William B. Liverman

(Tyrrell County)

Featured Character – A Soldier's Life

Union Recruiting Poster

Courtesy of Henry Toole Clark Papers, North Carolina State Archives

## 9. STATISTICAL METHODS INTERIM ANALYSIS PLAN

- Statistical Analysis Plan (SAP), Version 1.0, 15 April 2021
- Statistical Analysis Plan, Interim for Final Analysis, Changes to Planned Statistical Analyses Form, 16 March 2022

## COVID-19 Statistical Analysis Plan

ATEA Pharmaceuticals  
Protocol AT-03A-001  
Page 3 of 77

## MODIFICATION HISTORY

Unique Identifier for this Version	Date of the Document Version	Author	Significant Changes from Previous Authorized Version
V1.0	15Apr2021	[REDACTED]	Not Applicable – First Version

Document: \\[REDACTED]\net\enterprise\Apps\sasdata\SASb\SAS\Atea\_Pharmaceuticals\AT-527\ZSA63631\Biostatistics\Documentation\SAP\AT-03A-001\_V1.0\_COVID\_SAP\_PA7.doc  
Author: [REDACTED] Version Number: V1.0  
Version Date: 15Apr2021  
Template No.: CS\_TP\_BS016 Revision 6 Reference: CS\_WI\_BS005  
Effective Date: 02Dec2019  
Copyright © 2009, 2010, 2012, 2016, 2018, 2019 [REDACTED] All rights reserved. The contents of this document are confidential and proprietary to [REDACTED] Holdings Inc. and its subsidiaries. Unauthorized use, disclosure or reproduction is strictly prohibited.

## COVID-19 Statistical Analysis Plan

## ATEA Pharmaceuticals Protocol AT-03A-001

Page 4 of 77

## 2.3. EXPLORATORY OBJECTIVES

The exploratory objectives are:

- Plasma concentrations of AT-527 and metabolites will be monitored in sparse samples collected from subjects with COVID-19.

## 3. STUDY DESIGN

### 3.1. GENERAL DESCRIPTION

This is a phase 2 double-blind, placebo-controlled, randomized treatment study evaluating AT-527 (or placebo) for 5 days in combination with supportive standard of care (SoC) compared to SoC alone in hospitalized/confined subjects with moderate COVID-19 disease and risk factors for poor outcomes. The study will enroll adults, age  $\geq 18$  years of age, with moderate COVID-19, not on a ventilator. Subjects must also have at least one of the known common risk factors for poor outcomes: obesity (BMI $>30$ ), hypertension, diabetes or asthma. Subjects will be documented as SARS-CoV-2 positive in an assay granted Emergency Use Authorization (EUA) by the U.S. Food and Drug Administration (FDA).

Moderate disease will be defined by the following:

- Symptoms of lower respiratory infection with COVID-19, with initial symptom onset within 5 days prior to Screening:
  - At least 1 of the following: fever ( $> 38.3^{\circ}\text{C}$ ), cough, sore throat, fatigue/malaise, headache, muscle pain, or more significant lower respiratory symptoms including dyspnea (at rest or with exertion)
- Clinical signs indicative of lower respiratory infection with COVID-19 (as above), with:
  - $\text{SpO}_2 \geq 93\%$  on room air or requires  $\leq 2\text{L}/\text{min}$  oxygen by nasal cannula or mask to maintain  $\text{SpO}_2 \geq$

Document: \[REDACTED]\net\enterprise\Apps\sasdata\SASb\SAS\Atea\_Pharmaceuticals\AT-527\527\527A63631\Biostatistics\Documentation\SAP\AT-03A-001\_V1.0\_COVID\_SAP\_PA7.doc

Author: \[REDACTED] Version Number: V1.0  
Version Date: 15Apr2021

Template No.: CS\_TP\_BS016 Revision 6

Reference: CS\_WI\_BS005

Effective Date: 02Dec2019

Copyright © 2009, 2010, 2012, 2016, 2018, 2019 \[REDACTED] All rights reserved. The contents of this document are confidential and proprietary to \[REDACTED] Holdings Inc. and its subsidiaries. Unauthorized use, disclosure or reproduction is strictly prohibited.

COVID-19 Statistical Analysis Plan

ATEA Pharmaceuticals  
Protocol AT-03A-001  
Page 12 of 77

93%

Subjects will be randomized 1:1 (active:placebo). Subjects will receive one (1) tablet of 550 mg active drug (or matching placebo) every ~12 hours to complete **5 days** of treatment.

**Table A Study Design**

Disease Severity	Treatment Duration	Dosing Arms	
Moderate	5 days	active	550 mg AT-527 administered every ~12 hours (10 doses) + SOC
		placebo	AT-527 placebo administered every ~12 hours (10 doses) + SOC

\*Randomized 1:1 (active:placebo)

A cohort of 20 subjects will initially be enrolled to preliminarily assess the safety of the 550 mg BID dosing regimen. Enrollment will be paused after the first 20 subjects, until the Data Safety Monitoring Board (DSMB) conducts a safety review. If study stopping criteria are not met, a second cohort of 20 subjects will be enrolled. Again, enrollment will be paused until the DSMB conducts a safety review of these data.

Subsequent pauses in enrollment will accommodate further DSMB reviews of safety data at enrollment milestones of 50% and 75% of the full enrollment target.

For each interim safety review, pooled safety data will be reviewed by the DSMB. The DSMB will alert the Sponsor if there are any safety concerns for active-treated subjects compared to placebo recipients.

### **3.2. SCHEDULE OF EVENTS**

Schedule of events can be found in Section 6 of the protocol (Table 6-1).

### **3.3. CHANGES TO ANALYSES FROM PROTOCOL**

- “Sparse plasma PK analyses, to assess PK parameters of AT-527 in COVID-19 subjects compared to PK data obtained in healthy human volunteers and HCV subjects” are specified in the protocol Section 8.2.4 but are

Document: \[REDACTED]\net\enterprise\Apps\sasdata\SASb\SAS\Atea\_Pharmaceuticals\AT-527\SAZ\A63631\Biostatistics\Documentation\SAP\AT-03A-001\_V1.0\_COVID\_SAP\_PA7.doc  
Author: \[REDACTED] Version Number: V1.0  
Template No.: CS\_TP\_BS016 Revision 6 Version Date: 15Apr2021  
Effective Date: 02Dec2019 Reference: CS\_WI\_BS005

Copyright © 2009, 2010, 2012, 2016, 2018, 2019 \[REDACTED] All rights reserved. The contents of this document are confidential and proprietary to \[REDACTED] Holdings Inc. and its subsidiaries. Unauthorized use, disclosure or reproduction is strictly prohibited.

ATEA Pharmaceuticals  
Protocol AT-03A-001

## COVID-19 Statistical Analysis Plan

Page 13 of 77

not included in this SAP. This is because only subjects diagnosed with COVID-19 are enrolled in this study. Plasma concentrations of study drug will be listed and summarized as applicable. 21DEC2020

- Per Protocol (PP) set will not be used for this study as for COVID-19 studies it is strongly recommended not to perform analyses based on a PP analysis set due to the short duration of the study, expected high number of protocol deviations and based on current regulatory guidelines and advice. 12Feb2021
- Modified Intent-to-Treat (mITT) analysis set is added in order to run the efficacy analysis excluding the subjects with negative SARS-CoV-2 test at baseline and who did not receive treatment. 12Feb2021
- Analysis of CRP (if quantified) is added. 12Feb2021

William B. Liverman, a Tyrrell County native, died a prisoner of war in Richmond, Va. on March 24, 1864.  A shoemaker by trade, he married Jennetta Jones daughter of Thomas Jones who was also a shoemaker and likely taught William the trade.  William and Jennetta settled in Craven County just prior the outbreak of the Civil War.  As the war progressed, William joined the North Carolina men who fought for the Union.  He was in Company F, 2nd North Carolina Union Volunteers.  His company was part of the defenses of New Bern and was stationed at Beech Grove in February 1864 when Confederate forces attacked and captured that outpost.  William escaped the fate of twenty-two of his comrades who were hanged at Kinston by order of Confederate General George E. Pickett for desertion from the Confederate army – William had never joined or been conscripted to the Confederate army.  Whether sick before he was sent to Richmond or whether he became sick in Richmond, his death from diarrhea came within two months of his capture.  His youngest son William Alford Liverman was born three months after his death.